You have just opened Report 10 of the Consortium Project "Seismic Waves in Complex 3-D Structures", Charles University, Faculty of Mathematics and Physics, Department of Geophysics, Prague. The report summarizes the work done towards the end of the sixth year and during the seventh year of the project, in the period June, 1999 -- May, 2000. It also includes the compact disk with updated and extended versions of all computer programs distributed to the sponsors, and their brief description.
Our group working within the project during the seventh year has consisted of seven research workers: J. Brokesova, V. Bucha, P. Bulant V. Cerveny, L. Klimes, I. Psencik and V. Vavrycuk, and two students: K. Zacek (MS) and Xuyao Zheng (PhD). Jorg Leonardo Martins, Jingsong Liu, J. Dellinger and R.P. Young collaborated with us on specific problems during the above mentioned period.
Considerable effort has been concentrated on the algorithms and codes to solve inverse problems. Preliminary versions of the programs related to inversion have been revised, and about 20 of new Fortran programs are devoted to model fitting, smoothing and inversion. We have concentrated on the construction of models suitable for ray methods, taking advantage of Sobolev scalar products and Lyapunov exponents. We have simultaneously concentrated on the development of the algorithms for the Gaussian-packet prestack depth migration, which we estimate to be more efficient than the Kirchhoff migration. To move forward to the travel-time inversion using the medium correlation functions and to advance in the development of the Gaussian-packet migration belong to our most important tasks for the next year of the project.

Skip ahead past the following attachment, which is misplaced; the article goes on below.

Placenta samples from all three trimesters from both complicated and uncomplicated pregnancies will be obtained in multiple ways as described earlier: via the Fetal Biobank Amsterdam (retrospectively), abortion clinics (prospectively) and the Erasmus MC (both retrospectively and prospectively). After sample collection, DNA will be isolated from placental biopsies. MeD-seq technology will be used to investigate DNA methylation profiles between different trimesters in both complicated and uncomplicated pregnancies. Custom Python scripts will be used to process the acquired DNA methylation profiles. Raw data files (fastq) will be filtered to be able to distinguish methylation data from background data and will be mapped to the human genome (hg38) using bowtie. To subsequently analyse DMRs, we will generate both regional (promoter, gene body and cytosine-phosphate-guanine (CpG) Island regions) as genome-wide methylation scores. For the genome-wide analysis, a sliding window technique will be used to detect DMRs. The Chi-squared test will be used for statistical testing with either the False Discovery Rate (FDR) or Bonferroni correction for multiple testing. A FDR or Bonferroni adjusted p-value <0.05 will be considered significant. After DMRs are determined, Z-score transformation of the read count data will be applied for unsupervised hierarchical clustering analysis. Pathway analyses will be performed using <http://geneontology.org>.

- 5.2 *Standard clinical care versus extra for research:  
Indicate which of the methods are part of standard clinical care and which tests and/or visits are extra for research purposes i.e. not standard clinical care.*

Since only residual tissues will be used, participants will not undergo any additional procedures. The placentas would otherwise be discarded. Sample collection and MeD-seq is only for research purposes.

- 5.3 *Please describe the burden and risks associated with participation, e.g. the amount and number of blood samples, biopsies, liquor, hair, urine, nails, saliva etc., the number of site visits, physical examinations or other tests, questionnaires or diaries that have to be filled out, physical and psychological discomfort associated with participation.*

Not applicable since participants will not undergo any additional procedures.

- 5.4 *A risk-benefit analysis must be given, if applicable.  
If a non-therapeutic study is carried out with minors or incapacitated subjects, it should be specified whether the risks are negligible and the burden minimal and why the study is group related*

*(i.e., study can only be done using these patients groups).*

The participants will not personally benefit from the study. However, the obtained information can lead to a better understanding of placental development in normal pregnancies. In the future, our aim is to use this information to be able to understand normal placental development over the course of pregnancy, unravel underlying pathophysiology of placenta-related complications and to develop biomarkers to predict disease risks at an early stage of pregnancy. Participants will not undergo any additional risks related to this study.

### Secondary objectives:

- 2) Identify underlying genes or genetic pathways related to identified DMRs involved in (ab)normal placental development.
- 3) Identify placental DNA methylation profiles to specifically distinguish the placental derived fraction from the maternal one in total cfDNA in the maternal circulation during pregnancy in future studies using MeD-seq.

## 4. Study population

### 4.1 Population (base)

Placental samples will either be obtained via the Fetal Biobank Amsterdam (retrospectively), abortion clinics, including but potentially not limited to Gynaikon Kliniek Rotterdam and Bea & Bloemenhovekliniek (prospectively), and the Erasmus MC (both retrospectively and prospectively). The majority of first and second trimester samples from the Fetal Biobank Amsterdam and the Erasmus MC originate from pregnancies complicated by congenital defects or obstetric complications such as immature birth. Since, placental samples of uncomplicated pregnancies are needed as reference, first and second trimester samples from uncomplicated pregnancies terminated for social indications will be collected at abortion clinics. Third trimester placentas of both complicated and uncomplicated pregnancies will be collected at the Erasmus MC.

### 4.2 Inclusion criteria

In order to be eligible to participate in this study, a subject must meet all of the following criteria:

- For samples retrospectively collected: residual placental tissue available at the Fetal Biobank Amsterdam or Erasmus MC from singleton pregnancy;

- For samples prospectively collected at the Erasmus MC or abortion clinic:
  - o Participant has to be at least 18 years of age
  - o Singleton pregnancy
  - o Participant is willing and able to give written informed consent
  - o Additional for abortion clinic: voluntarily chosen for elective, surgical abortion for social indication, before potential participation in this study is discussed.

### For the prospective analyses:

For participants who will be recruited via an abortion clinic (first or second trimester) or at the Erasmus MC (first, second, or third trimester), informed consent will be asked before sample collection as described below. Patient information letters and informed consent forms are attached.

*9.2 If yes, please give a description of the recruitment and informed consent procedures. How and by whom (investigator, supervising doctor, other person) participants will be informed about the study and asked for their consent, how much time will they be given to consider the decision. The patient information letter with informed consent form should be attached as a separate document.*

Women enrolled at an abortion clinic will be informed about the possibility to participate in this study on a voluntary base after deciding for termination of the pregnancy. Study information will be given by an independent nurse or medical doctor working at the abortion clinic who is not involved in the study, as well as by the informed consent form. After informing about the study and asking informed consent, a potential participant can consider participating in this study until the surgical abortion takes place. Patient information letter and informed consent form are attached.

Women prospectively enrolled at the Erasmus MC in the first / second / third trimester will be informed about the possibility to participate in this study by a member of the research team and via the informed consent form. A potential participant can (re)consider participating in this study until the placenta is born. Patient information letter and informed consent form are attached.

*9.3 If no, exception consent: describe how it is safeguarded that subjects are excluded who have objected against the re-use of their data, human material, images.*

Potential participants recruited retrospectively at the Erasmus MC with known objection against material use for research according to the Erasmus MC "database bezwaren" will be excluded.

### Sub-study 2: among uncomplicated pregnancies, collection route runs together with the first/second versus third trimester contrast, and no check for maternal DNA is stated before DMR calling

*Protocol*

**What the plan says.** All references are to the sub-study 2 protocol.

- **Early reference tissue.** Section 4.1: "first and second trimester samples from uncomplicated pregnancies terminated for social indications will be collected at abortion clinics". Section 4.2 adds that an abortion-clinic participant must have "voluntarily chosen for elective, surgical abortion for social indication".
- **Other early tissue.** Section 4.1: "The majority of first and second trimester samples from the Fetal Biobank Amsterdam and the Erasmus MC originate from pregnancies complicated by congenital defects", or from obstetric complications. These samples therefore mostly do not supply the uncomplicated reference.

Research Report 10 may be roughly divided into five parts, see the Contents.
The first part, Seismic models and inversion techniques, is devoted to the construction of sufficiently smooth velocity models and to the inversion of travel times. Since the research related to various inversion methods is in progress, the papers collected in this part do not cover all fields of the research performed in the respective period and most of them just express preliminary results and will be subject to future revisions.